"And also that r^(n+2) terms are associated to curvature."
Where did you read that? But nevertheless, only "associated", only a hint where it goes to.
Curvature is a very complicated thing. Usually you need a metric in a space.
For example take a x,y,z space which is curved an embedded in a 4D space: x²+y²+z²+u²=R².
You can get an impression of the curvature by comparing PI r² with r²=x²+y² with the size
of the area included in the circle and you have to do it in the xy, yz and zx plane.
For 5D you get even more coordinate planes ...
The total number of algebraically independent components of the curvature tensor
is in N dimensions 1/12 n²(n²-1) n=3--> 6, n=4-->20, n=5-->50
(bottom of https://www.mathpages.com/rr/appendix/appendix.htm)
I am aware that curvature is a complicated thing and I am simplifying a lot. Also, we need to be very careful about what are we calling dimension. As we are considering a (hyper)graph model instead of a vector space we do not have a natural concept of dimension. But if this model is to represent the real world, then the actual dimensions we see everyday have to emerge from the model somehow. Studying the function of the growing of a ball is a cheap option for addressing it. Other option would be to study how many pairwise orthogonal geodesics can be incident on a single point, but that has the caveat of possible 'short' dimensions.
In those approaches above, and possibly any other, the metric used is fundamental. This is also hard is (hyper)graphs. The option of just counting edges in a path makes difficult to give place to the Euclidean-like metric of our everyday. Jonathan Gorard uses something with parallel transport that I do not quite understand yet (something about random walks pondered by a more basic distance I think).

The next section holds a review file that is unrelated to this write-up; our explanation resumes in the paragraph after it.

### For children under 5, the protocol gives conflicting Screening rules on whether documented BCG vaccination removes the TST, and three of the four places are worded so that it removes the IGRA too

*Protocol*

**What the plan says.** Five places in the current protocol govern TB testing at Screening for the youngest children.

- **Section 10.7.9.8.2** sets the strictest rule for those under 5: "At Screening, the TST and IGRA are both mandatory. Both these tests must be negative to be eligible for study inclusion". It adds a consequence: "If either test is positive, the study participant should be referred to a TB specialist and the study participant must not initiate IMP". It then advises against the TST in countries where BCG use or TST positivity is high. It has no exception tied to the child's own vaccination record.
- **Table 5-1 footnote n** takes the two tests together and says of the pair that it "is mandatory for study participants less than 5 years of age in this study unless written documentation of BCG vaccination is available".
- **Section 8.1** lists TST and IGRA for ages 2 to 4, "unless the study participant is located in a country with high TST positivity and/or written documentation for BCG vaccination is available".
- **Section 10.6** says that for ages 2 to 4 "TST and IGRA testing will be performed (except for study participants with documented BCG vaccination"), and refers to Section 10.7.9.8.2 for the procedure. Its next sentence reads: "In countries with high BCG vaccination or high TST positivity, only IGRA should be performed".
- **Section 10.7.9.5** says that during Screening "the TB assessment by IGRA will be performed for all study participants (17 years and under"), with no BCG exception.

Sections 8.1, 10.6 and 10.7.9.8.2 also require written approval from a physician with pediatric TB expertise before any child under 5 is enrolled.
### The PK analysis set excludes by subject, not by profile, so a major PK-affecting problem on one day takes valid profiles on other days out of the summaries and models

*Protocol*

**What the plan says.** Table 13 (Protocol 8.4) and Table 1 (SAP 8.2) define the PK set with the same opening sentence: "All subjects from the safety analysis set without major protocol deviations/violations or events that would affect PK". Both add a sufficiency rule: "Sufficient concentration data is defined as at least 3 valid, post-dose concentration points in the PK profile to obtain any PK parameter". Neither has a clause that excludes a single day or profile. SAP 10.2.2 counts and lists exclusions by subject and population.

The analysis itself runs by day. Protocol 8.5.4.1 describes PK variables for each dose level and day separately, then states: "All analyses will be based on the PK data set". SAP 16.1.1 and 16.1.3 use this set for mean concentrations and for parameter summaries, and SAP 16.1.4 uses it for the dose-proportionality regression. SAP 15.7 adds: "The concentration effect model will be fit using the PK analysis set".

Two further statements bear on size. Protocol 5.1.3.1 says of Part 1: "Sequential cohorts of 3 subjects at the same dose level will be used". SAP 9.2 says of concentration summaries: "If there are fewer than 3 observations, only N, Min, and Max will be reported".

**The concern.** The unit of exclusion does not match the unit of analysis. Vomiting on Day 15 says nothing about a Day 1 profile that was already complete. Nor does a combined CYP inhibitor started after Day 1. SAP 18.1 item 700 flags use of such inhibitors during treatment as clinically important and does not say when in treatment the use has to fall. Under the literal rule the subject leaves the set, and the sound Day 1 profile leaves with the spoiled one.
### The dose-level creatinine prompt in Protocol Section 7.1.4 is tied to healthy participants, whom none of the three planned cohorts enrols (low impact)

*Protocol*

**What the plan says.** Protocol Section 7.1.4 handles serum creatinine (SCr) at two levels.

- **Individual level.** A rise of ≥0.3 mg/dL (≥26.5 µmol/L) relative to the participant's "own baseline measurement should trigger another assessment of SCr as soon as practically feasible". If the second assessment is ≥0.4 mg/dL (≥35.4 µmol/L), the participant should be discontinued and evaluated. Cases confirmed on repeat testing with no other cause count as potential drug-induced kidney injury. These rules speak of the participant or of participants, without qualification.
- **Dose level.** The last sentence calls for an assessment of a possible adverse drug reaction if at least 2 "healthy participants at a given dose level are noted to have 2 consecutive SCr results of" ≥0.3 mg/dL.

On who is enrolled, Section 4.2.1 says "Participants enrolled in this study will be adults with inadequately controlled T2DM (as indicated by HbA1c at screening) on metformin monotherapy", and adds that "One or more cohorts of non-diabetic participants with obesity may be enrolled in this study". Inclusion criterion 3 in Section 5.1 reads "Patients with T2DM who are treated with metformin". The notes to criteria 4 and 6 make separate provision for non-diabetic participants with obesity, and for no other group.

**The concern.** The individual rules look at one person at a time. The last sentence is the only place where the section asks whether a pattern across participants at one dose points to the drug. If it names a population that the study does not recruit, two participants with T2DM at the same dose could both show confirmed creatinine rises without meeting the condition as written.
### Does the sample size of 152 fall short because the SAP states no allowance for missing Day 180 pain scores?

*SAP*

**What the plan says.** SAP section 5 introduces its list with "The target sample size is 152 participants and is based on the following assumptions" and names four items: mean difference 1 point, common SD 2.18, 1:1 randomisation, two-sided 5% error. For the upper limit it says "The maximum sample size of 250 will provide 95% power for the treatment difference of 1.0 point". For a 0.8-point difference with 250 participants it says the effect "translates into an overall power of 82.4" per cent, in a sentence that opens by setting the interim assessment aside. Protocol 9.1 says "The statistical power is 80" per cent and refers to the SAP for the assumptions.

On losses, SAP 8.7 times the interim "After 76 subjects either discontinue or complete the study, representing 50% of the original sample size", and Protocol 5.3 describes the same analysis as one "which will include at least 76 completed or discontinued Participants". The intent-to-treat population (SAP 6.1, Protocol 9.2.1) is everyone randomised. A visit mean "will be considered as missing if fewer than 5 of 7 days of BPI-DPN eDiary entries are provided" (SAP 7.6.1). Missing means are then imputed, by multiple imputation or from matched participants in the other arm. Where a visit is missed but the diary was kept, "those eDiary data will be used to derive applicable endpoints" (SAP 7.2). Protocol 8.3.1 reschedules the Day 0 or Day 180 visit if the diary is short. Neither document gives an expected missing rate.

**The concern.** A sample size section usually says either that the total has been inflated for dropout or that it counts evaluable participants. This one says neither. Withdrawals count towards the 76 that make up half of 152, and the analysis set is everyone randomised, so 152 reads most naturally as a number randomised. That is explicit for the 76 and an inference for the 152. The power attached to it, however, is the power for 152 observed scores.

Then, as you pointed to the Kaluza-Klein theory, I got thinking. We are supposed to add a fifth dimension, but dimensions are sorta meaningless in this context. We can force it by explicitly considering our graph to be some Cartesian product of other graphs. But the dimension also gives form to the growing function of the balls, so perhaps instead of trying to add an extra dimension it is better if we just try to relate its implications on the ball growing function with its implications on electromagnetism. And as Wolfram and Jonathan point, the r^n component is the 'principal' component of its size on a 'standard' n-dimensional space, and the r^(n+2) component is 'hinted' by the curvature. Of course that knowing this scalar component cannot give the full curvature tensor, and it is hard anyway to define such a tensor for a graph. But in a graph the balls do not need to grow as anr^n+a_(n+2)r^(n+2)+a(n+4)*r^(n+4)+O(r^(n+6)); we can also have a r^(n+1) term. As I have not read comment from Wolfram or Jonathan about this term I see possible for it to have some relevance.
When we have a time plus 3D space and add a short dimension for Kaluza's sake we get that balls grow as 4-dimensional at first, until the short dimension is completely 'absorbed' (not sure what word should I use for this); followed by the normal 3-dimensional growth. If we instead have a growing as r^4+r^5, it would be actually he other way around, since for large r, r^5 grows faster. But you also said that a small diameter is not necessary for Kaluza-Klein to apply, so I think this merits attention.
The question was "Where would magnetism fit in this model?".
Kaluza theory says: "It will fit!"
So an advice could be: first get Minkowski-Space and Einstein-Equations done,
before including Electromagnetism.
I think, that a light cone should be only one causal knot (!)
(for a photon time stands still and everything is beyond event horizon,
but it transports an interaction between generation point and absorption point).